When the VLA is in one of the configurations with lower spatial resolution, the resulting images are dominated by the presence of the Hourglass nebula. This is a blister-type H ii region ionized by the O7.5 V star Herschel 36 (Kumar & Anandarao 2010). It is a much stronger radio source than 9 Sgr itself. At 6 cm, in the configuration with the lowest spatial resolution, the flux of the Hourglass nebula is 0.7−1.7 Jy (depending on the exact configuration). At 20 cm, the flux is 3.6−4.3 Jy. This is to be compared to the 9 Sgr flux which is of the order of 1−10 mJy. The problem with the high Hourglass nebula flux does not occur at higher spatial resolutions because of the filtering properties of a radio interferometer: the 6 cm flux is only ~5 mJy and the 20 cm flux is 20–30 mJy for the configuration with the highest spatial resolution.

The high flux of the Hourglass nebula considerably complicates the detection of 9 Sgr and the measurement of its flux. We therefore modelled this source separately and then subtracted it directly from the visibility data. More background is removed by systematically dropping visibility data on the shortest baselines. In this way, we typically achieve a 1σ noise level of 2−10 mJy at 6 cm and 30−50 mJy at 20 cm for the configurations with the lowest spatial resolution, but these values are still too high to allow a detection. It is only at the higher spatial resolution configurations that we can detect 9 Sgr. For those data sets where 9 Sgr is detected, we also applied a single round of phase-only self-calibration.

We measured the fluxes and error bars by fitting an elliptical Gaussian to the source on the images. The results are listed in Table A.1. The error bars include not only the rms noise in the map, but also an estimate of the systematic errors that were evaluated using a jack-knife technique. This technique drops part of the observed data and re-determines the fluxes, giving some indication of systematic errors that are present. We note that the absolute calibration uncertainty is not included in the error bars listed in the table. These uncertainties are estimated at 1−2% at 20, 6, and 3.6 cm, and at 3−5% at 2 and 0.7 cm (Perley & Taylor 2003). Where the source could not be detected, we assigned an upper limit of three times the rms noise around the measured position.

A number of observations are not centred on 9 Sgr, but on another nearby target. The 9 Sgr flux values and error bars for these observations have been corrected for the decreasing sensitivity of the primary beam and for the increased size a point source has due to bandwidth smearing (Bridle & Schwab 1999). As the bandwidth smearing effect spreads out the flux over a larger area, the flux measurement becomes more difficult and the values should therefore be considered less reliable.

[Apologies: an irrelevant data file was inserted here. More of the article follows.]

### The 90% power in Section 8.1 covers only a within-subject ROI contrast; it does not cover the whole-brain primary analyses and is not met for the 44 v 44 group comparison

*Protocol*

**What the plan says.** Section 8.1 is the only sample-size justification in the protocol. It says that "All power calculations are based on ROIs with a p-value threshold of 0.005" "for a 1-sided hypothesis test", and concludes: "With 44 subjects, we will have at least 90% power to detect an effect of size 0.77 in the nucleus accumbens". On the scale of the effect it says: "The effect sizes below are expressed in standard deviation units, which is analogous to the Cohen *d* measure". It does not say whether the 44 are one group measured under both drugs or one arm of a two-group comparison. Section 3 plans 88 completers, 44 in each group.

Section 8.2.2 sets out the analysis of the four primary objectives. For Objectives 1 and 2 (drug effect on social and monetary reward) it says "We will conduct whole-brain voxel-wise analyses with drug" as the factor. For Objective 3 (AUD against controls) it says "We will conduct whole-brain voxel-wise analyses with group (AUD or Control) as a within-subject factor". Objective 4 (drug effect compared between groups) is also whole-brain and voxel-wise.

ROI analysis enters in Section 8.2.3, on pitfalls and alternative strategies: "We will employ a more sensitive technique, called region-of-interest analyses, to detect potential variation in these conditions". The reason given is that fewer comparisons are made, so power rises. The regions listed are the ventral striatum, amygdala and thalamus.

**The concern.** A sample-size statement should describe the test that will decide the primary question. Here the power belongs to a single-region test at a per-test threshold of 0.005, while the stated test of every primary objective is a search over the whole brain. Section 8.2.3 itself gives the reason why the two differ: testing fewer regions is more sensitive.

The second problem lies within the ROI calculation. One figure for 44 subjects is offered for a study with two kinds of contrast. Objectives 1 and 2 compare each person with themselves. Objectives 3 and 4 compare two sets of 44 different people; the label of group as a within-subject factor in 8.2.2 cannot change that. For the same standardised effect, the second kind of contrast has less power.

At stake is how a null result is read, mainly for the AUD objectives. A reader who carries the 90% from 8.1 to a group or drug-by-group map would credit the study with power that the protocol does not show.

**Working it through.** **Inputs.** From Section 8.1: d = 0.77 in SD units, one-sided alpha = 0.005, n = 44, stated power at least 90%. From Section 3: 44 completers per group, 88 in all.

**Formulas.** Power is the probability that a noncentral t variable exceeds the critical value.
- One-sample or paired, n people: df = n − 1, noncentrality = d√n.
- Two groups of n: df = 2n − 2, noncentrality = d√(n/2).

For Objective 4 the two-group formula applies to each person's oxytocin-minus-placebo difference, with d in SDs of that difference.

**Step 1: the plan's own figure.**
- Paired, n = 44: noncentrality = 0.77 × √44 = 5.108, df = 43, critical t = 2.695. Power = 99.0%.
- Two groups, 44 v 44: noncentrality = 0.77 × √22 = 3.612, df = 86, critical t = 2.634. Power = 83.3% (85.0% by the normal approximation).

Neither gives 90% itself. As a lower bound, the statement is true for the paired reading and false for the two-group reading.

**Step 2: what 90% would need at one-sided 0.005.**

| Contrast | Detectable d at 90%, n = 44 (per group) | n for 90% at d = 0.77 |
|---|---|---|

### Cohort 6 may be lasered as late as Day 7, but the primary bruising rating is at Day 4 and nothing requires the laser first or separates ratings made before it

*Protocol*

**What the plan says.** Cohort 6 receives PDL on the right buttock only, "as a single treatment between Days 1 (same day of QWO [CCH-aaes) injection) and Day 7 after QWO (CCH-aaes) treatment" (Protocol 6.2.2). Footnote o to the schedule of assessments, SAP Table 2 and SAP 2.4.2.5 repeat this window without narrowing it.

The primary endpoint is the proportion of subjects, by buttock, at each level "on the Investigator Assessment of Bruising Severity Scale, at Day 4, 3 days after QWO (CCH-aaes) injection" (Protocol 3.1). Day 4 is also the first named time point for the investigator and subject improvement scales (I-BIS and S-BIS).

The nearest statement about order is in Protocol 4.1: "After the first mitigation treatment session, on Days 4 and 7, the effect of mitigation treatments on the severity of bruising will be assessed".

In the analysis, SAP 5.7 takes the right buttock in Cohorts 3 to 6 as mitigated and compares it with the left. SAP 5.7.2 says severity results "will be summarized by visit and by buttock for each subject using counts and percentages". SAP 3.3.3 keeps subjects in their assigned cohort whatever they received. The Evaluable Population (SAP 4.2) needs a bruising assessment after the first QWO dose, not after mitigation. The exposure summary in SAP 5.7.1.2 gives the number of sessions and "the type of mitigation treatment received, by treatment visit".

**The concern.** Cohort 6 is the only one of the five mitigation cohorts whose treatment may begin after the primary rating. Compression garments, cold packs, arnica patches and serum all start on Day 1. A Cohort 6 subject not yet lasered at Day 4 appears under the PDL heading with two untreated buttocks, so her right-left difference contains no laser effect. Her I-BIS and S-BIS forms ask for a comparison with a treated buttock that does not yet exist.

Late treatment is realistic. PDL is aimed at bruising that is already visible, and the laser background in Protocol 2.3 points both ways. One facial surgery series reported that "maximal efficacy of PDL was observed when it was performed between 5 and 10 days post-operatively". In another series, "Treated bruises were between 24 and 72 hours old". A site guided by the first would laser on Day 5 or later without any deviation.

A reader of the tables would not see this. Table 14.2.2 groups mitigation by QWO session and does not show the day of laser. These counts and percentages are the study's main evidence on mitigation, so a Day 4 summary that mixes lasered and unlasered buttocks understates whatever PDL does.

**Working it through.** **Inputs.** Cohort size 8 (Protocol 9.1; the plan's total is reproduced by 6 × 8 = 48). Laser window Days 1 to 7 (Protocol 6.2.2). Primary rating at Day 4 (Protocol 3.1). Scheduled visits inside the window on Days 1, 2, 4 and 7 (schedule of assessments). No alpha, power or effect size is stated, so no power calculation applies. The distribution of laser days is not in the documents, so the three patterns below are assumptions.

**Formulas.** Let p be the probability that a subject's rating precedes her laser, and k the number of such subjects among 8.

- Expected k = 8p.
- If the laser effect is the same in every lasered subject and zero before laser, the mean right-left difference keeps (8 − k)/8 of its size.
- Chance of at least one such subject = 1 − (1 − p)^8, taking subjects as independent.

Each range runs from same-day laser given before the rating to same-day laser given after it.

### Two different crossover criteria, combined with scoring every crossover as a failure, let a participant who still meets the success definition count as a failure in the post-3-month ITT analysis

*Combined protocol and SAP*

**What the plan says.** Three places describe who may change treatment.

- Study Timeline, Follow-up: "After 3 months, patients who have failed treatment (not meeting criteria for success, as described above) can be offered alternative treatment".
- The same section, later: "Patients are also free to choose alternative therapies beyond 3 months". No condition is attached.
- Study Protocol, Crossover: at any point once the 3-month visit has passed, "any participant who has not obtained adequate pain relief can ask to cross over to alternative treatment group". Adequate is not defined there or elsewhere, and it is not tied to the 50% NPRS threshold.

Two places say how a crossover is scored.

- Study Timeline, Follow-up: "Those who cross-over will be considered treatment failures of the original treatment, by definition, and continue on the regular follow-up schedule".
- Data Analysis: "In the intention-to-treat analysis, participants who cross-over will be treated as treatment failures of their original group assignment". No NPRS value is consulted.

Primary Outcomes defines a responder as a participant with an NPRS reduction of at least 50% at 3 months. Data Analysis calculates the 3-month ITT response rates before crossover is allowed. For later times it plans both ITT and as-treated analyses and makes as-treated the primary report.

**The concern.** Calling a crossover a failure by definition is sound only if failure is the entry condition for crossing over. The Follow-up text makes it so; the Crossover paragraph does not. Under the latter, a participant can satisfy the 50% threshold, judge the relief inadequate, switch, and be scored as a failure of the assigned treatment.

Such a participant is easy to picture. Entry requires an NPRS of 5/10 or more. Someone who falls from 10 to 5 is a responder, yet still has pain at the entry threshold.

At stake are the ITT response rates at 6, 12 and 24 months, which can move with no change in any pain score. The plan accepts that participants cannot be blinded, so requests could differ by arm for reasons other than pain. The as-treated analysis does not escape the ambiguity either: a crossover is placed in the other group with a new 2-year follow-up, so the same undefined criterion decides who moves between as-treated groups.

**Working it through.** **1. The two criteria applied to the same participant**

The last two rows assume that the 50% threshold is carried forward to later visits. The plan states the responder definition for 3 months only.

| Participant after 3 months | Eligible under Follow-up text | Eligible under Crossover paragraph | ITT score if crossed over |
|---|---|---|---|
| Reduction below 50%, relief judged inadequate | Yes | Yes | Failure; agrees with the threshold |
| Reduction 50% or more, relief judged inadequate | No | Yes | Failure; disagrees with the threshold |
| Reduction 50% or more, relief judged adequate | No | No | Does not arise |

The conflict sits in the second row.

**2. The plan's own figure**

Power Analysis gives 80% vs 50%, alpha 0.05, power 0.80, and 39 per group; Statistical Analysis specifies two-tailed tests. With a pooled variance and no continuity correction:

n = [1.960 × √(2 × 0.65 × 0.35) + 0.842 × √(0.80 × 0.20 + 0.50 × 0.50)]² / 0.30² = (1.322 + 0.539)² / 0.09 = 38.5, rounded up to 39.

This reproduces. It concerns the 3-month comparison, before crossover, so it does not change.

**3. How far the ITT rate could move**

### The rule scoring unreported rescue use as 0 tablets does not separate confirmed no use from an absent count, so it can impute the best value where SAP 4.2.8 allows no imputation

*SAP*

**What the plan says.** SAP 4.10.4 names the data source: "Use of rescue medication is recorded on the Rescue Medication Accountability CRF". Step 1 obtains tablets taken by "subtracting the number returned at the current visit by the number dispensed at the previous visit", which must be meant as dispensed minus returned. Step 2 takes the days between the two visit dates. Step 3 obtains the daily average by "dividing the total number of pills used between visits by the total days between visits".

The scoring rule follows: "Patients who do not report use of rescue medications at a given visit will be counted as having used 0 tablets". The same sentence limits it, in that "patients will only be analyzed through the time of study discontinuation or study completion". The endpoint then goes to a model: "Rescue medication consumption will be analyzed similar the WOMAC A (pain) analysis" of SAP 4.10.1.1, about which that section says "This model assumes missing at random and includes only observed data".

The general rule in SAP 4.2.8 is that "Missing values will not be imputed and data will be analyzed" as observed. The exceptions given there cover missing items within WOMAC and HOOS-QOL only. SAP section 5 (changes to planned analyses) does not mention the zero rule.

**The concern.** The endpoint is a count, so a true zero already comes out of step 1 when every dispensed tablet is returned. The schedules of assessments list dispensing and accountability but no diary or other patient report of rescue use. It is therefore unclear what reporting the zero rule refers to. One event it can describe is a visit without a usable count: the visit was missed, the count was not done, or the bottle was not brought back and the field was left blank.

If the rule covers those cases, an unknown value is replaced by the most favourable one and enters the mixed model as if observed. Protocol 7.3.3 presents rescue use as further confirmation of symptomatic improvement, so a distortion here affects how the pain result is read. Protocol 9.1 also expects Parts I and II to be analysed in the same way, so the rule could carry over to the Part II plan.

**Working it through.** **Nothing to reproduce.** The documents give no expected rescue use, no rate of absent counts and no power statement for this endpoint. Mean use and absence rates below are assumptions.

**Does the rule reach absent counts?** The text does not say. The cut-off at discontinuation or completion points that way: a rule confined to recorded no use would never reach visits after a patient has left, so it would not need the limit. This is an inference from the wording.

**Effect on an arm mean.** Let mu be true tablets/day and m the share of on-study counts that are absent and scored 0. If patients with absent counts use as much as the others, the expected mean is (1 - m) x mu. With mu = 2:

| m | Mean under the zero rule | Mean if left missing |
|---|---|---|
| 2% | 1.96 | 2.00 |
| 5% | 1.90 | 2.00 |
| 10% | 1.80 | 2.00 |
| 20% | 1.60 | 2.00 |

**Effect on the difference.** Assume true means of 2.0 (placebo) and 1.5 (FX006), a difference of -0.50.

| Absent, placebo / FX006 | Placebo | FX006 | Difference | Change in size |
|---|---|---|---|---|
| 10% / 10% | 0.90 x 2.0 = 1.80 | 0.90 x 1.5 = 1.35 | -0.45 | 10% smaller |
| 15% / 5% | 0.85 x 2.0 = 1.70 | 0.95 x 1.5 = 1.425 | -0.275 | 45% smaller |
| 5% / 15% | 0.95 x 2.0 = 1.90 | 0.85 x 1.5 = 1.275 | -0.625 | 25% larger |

When there are multiple targets for one observation, we list in Table A.1 only that one with the best detection or the lowest noise level (in the case of a non-detection). This is usually the target where the field centre is closest to 9 Sgr. The exceptions are the two AF399 3.6 cm observations, where the integration time on the offset position is much longer than on 9 Sgr, resulting in a better image. We also exclude from Table A.1 those observations with upper limits higher than 50 mJy (which corresponds to about 4 times the highest detection at all wavelengths).

To further increase the signal, we also combined data that were taken close together in time. This procedure of course assumes that there are no significant changes on short timescales. As we are looking for variability related to the 9.1 year orbital period, we combined data that were taken less than one month apart.

Table 1

Comparison of our radio fluxes with those in the literature.

Table 1 shows a comparison with values previously published in the literature. Our current values of the AB1005 3.6 and 20 cm fluxes are very different from those of our previous reduction of the same data given in Rauw et al. (2002). In that paper, we used the less sophisticated technique of removing data on short and intermediate-length baselines to remove the effect of the Hourglass nebula. Our current technique of subtracting the Hourglass nebula visibilities from the original data is better adapted to handle the problem of this strong, nearby source. The flux values presented here therefore supersede those published in Rauw et al.

Bieging et al. (1989) list a number of flux determinations based on data in common with those discussed here. The major difference found is in the CHUR (1979-07-13) 6 cm flux. Bieging et al. give a value of 1.0 ± 0.4 mJy, while we find 9.0 ± 2.7 mJy. Details of their data reduction are given in Abbott et al. (1980), who point out the problems in the data reduction caused by the presence of M 8 (or, more correctly, the Hourglass nebula). The procedure they used to remove the effect of the nebula is not based on subtracting the Hourglass nebula visibilities. We therefore have greater confidence in the results presented here. Other differences between our results and those of Bieging et al. are smaller or not significant. We again attribute any significant differences to the different techniques used to remove the effect of the Hourglass nebula.

thumbnail Fig. 1

9 Sgr radio fluxes as a function of orbital phase in the 9.1 year period. The detections are shown with their error bars, the upper limits as arrows. Red data points are observations that are centred on 9 Sgr; blue data points have 9 Sgr off-centre. The green bars indicate data that have been combined. Phase 0.0 corresponds to periastron passage.

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3. Radio light curve